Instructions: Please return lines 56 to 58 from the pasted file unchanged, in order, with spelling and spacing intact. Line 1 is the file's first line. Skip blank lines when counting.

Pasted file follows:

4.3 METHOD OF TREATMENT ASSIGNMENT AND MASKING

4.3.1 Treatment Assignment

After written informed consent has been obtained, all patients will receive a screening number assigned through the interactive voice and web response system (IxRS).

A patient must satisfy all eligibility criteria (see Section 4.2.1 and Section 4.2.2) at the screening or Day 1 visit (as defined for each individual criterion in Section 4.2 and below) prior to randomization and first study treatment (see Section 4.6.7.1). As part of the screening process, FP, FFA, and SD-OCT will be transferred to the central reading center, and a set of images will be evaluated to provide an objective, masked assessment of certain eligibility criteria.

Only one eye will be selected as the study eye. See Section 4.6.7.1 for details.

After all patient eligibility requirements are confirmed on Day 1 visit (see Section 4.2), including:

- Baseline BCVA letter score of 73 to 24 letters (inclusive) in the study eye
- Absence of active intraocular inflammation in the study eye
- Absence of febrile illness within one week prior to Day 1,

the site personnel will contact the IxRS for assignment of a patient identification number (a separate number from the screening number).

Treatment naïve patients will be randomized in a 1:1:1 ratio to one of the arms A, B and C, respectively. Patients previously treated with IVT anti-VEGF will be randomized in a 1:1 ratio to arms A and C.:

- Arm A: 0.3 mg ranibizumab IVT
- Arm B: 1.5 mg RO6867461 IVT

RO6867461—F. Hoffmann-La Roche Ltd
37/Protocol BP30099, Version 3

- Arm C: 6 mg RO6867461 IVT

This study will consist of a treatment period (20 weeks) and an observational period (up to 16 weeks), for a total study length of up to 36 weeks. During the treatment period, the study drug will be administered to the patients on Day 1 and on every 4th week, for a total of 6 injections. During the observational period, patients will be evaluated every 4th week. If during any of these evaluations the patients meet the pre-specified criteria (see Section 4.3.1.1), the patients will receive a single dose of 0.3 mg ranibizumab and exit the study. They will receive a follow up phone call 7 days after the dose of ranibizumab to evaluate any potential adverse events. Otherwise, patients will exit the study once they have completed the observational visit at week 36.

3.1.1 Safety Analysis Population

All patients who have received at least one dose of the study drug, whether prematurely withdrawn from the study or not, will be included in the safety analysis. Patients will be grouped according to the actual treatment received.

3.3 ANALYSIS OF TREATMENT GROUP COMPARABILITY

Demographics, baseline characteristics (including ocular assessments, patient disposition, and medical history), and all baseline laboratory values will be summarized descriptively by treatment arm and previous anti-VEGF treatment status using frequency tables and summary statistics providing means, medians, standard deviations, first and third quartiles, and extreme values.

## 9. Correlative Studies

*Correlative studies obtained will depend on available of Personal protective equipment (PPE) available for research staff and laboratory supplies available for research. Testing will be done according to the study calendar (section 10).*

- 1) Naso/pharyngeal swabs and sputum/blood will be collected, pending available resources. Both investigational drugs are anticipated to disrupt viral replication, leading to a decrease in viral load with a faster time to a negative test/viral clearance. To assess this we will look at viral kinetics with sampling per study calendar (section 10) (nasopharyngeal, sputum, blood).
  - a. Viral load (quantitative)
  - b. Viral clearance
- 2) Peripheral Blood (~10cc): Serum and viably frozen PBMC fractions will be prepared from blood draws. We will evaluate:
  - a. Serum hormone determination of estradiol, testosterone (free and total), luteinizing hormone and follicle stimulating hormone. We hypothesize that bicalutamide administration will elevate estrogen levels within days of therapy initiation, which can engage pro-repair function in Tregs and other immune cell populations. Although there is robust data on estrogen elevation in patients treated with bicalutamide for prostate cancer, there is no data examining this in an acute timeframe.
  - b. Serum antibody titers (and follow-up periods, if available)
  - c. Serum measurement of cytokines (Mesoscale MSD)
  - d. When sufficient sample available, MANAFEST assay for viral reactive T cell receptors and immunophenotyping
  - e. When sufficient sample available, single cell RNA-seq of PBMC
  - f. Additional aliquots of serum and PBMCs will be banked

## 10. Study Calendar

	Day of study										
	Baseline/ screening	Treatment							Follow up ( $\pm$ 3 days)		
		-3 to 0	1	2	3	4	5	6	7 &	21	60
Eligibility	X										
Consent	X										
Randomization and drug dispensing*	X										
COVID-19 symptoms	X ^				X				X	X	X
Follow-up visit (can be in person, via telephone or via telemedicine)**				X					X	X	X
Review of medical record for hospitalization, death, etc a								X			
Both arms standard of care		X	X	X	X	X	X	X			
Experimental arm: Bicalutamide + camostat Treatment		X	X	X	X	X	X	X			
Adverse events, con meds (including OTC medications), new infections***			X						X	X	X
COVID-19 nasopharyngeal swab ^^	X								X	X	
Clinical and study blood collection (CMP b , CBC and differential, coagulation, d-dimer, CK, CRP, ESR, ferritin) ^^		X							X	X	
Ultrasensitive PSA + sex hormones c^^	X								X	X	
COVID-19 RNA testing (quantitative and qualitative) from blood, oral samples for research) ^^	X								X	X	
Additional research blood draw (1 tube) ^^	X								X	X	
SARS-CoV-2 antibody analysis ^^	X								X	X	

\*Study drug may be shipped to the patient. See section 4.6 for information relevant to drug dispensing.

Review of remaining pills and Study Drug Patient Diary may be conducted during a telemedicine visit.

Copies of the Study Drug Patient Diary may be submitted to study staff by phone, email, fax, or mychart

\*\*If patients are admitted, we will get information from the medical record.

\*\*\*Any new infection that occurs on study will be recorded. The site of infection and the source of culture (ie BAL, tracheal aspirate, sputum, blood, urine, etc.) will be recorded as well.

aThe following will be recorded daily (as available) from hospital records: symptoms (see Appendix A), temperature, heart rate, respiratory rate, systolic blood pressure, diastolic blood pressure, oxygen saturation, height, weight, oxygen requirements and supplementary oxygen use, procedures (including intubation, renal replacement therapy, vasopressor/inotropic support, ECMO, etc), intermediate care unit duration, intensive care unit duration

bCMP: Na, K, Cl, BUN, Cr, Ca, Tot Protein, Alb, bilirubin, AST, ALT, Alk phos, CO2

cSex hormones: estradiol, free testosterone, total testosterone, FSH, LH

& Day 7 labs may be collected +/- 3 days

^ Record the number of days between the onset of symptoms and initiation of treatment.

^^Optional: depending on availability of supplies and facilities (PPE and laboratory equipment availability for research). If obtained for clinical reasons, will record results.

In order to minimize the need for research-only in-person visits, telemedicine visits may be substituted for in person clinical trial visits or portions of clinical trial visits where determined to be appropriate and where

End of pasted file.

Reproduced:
\*\*If patients are admitted, we will get information from the medical record.

\*\*\*Any new infection that occurs on study will be recorded. The site of infection and the source of culture (ie BAL, tracheal aspirate, sputum, blood, urine, etc.) will be recorded as well.

aThe following will be recorded daily (as available) from hospital records: symptoms (see Appendix A), temperature, heart rate, respiratory rate, systolic blood pressure, diastolic blood pressure, oxygen saturation, height, weight, oxygen requirements and supplementary oxygen use, procedures (including intubation, renal replacement therapy, vasopressor/inotropic support, ECMO, etc), intermediate care unit duration, intensive care unit duration